Pakistani Village Seen as Model of Climate Resilience

The village of Pono in Pakistan’s southern Sindh province is so small it’s difficult to find on Google maps, but it’s still getting international attention. That’s because the village is designed to show how communities that are most vulnerable to climate change can become climate resilient and self-sustaining using old techniques. VOA’s Pakistan Bureau Chief Sarah Zaman visited Pono and brings this report.

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UN Food Chief: Billions Needed to Avert Unrest, Starvation

Without billions of dollars more to feed millions of hungry people, the world will see mass migration, destabilized countries, and starving children and adults in the next 12-18 months, the head of the Nobel prize-winning U.N. World Food Program warned Friday.

David Beasley praised increased funding from the United States and Germany last year, and urged China, Gulf nations, billionaires and other countries “to step up big time.”

In an interview before he hands the reins of the world’s largest humanitarian organization to U.S. ambassador Cindy McCain next week, the former South Carolina governor said he’s “extremely worried” that WFP won’t raise about $23 billion it needs this year to help an estimated 350 million people in 49 countries who desperately need food.

“Right at this stage, I’ll be surprised if we get 40% of it, quite frankly,” he said.

WFP was in a similar crisis last year, he said, but fortunately he was able to convince the United States to increase its funding from about $3.5 billion to $7.4 billion and Germany to raise its contribution from $350 million a few years ago to $1.7 billion, but he doesn’t think they’ll do it again this year.

Other countries need to step up now, he said, starting with China, the world’s second-largest economy which gave WFP just $11 million last year.

Beasley applauded China for its success in substantially reducing hunger and poverty at home, but said it gave less than one cent per person last year compared to the United States, the world’s leading economy, which gave about $22 per person.

China needs “to engage in the multilateral world” and be willing to provide help that is critical, he said. “They have a moral obligation to do so.”

Beasley said they’ve done “an incredible job of feeding their people,” and “now we need their help in other parts of the world” on how they did it, particularly in poorer countries including in Africa.

With high oil prices Gulf countries can also do more, especially Muslim nations that have relations with countries in east Africa, the Sahara and elsewhere in the Middle East, he said, expressing hope they will increase contributions.

Beasley said the wealthiest billionaires made unprecedented profits during the COVID-19 pandemic, and “it’s not too much to ask some of the multibillionaires to step up and help us in the short-term crisis,” even though charity isn’t a long-term solution to the food crisis.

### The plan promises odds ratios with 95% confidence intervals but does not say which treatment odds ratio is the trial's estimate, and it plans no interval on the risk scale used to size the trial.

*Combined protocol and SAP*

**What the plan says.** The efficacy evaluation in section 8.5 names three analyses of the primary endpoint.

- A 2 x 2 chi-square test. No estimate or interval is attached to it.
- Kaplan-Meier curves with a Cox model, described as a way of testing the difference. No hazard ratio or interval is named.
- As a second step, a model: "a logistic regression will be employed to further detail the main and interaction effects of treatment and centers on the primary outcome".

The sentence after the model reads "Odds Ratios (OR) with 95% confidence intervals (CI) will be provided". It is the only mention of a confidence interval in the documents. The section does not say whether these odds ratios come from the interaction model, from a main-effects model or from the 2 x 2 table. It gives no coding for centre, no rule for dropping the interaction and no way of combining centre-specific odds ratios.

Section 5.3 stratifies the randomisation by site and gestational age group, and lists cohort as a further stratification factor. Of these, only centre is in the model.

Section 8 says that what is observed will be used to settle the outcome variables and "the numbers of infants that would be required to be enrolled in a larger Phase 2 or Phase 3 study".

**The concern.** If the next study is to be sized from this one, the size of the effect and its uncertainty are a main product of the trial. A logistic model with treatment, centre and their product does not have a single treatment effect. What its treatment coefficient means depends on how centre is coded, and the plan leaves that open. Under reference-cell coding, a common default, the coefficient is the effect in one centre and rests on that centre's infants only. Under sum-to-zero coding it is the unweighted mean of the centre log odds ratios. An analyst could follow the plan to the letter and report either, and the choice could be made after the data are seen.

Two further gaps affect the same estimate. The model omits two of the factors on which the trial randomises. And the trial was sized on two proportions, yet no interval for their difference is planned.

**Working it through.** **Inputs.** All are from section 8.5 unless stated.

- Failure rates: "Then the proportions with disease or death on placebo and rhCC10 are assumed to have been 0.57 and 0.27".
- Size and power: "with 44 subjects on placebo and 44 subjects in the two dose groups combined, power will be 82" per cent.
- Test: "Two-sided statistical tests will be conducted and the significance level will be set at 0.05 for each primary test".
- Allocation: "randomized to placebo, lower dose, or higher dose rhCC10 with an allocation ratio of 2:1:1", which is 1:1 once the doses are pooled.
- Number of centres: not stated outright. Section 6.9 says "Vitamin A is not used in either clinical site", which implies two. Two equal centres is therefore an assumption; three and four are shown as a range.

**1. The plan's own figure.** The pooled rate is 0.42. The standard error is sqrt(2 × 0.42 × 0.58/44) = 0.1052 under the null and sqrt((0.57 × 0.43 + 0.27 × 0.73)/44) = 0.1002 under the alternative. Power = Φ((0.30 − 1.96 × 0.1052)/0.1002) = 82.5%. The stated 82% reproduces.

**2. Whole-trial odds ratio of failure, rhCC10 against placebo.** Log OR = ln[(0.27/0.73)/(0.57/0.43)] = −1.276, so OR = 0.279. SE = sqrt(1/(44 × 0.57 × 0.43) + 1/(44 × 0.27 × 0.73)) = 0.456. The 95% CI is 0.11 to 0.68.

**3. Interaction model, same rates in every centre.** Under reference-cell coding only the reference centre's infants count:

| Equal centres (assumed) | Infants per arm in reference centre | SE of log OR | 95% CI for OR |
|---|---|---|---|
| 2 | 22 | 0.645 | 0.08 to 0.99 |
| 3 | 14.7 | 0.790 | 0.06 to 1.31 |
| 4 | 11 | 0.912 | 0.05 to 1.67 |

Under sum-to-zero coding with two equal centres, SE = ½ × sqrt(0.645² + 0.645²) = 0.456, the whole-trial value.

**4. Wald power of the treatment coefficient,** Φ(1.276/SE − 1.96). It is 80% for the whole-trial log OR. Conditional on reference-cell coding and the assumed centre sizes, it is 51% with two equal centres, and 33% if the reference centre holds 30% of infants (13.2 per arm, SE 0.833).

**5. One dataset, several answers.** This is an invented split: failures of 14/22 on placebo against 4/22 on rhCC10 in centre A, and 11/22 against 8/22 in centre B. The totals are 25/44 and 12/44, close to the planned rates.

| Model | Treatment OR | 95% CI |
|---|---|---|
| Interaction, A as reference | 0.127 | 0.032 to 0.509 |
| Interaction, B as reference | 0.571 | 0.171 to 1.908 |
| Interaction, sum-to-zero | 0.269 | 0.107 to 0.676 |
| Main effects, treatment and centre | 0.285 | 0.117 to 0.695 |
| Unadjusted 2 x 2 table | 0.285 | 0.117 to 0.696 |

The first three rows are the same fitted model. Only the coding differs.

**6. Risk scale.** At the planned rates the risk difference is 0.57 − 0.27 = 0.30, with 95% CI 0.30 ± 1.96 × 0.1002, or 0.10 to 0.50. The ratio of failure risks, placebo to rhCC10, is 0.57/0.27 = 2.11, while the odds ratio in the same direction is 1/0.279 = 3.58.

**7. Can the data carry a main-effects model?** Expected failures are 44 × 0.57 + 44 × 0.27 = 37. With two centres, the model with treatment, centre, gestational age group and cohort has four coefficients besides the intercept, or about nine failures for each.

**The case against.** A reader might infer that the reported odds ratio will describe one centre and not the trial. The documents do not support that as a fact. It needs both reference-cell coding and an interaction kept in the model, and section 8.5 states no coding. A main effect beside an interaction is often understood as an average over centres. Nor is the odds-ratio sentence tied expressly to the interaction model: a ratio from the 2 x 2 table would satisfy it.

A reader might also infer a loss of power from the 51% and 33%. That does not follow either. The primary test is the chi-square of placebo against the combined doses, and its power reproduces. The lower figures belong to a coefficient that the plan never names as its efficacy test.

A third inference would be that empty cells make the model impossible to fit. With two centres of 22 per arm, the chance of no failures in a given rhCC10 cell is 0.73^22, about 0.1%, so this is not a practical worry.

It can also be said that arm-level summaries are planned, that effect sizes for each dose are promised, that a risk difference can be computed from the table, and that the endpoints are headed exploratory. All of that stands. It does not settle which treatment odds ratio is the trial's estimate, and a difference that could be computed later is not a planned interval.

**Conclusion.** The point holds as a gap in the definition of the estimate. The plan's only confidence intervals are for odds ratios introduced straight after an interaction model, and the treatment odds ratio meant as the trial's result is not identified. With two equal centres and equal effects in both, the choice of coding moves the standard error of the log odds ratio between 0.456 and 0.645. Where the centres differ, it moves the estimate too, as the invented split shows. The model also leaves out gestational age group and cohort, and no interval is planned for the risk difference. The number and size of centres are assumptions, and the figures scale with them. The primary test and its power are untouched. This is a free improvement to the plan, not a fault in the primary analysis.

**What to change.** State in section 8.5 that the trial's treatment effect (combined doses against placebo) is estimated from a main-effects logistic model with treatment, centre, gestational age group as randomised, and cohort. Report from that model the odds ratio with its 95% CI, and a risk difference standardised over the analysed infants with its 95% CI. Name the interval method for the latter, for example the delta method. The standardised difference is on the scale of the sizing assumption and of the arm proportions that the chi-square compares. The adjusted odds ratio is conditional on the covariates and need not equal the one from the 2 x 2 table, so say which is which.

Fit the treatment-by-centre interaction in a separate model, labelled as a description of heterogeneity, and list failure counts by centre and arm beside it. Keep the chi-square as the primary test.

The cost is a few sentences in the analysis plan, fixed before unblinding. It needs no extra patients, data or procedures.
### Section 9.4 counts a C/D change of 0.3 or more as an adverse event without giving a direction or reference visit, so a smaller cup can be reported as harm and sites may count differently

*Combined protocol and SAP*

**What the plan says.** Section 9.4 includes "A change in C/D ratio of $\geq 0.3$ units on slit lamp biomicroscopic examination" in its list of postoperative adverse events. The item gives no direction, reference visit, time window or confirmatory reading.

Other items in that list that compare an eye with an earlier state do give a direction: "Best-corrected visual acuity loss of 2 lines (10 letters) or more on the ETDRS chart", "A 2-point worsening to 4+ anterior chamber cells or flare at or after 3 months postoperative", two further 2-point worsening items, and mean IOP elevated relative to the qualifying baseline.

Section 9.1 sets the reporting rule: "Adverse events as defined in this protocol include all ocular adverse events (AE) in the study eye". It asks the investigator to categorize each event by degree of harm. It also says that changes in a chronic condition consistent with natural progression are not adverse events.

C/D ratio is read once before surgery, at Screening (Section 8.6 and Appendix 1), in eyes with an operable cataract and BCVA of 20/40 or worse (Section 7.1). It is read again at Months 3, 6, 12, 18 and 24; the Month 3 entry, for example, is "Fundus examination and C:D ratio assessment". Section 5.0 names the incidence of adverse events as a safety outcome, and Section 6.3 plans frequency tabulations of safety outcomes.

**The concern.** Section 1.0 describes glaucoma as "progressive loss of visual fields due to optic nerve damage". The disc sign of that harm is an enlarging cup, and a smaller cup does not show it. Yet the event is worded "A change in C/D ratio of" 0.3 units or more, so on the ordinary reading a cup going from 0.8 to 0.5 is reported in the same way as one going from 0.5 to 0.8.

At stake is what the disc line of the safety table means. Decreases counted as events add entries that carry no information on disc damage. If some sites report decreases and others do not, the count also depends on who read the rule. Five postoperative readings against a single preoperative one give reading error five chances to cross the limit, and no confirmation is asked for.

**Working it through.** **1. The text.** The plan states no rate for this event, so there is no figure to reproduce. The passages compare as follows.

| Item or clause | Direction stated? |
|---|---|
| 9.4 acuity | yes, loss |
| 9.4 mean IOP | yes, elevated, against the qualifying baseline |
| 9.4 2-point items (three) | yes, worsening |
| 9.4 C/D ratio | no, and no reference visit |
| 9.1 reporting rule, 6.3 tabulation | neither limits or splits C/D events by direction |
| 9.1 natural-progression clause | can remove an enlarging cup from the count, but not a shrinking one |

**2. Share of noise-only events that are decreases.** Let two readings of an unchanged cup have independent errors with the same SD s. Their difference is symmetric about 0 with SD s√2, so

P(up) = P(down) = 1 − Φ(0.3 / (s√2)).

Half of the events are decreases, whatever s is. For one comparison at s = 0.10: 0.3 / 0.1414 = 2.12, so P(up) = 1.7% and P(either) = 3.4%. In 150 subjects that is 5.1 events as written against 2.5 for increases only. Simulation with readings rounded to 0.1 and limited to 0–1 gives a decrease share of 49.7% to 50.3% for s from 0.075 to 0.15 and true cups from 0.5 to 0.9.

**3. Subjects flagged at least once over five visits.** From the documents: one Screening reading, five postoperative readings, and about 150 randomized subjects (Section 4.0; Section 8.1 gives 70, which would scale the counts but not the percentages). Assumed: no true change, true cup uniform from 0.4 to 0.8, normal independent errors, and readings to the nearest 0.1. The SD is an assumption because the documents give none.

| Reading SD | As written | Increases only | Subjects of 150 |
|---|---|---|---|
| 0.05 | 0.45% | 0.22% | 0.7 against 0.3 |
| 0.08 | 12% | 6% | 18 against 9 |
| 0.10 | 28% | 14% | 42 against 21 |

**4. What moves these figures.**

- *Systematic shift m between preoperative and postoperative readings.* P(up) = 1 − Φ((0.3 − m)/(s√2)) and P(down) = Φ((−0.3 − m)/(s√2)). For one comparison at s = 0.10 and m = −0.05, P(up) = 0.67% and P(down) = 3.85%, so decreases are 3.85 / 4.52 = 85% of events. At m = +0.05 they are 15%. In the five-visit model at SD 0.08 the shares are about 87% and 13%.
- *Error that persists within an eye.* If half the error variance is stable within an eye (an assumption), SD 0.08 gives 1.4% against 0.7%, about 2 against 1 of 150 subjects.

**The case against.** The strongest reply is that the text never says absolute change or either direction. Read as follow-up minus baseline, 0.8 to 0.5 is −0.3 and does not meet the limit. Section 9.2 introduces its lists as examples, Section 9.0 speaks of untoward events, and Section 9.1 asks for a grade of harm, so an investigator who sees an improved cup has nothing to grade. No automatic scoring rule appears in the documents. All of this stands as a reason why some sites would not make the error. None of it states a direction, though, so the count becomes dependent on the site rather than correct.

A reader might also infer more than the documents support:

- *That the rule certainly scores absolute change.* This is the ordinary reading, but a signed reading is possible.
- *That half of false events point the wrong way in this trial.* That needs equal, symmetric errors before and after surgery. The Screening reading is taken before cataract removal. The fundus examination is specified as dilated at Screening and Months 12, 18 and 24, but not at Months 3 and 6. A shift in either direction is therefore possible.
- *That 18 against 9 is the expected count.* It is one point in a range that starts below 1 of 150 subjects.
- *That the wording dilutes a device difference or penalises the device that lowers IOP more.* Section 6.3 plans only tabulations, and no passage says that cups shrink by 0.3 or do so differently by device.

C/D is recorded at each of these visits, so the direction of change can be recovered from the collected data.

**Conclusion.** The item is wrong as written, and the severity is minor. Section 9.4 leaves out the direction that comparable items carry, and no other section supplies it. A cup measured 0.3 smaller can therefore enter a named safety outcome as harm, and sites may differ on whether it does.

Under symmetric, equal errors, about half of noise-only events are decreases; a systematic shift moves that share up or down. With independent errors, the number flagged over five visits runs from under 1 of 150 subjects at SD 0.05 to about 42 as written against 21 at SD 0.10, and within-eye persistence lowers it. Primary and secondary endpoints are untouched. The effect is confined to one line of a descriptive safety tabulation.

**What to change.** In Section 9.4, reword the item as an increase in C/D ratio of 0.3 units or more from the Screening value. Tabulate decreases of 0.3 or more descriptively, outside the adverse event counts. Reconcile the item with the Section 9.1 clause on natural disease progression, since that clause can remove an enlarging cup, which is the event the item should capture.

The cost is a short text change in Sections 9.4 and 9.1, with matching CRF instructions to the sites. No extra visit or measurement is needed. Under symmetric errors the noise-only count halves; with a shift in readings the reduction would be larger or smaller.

In the long-term, he said what he’d really like to see is billionaires using their experience and success to engage “in the world’s greatest need – and that is food on the planet to feed 8 billion people.”

“The world has to understand that the next 12 to 18 months is critical, and if we back off the funding, you will have mass migration, and you will have destabilization nations and that will all be on top of starvation among children and people around the world,” he warned.

Beasley said WFP was just forced to cut rations by 50% to 4 million people in Afghanistan, and “these are people who are knocking on famine’s door now.”

“We don’t have enough money just to reach the most vulnerable people now,” he said. “So we are in a crisis over the cliff stage right now, where we literally could have hell on earth if we’re not very careful.”

Beasley said he’s been telling leaders in the West and Europe that while they’re focusing everything on Ukraine and Russia, “you better well not forget about what’s south and southeast of you because I can assure you it is coming your way if you don’t pay attention and get on top of it.”

With $400 trillion worth of wealth on the planet, he said, there’s no reason for any child to die of starvation.

The WFP executive director said leaders have to prioritize the humanitarian needs that are going to have the greatest impact on stability in societies around the world.

He singled out several priority places — Africa’s Sahel region as well as the east including Somalia, northern Kenya, South Sudan and Ethiopia; Syria which is having an impact on Jordan and Lebanon; and Central and South America where the number of people migrating to the United States is now five times what it was a year-and-a-half ago.

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Death Scene in Burned Ferry Moves Filipino Rescuers to Tears

A Philippine coast guard commander said Friday that the tragic scenes of death his team saw aboard a gutted ferry, including bodies of adults clutching children, had moved them to tears and sparked fears other passengers could be found dead in the still-smoldering ship. 

At least 29 of more than 250 people onboard the M/V Lady Mary Joy 3 were killed in the blaze that raged through the ferry Wednesday while it was on an overnight trip from the southern Zamboanga city to Jolo town in Sulu province. At least seven passengers, including two army soldiers, remained missing in the country’s deadliest sea disaster this year, the coast guard said. 

Basilan Governor Jim Hataman initially reported 31 deaths Thursday but later reduced the toll to 29 after search and rescue groups cross-checked their figures. 

All 35 crew members survived, including the captain, who issued an abandon-ship order when the fire hit close to midnight and then ran the ferry aground on an island off Basilan province to give remaining passengers a better chance to survive, coast guard officials said.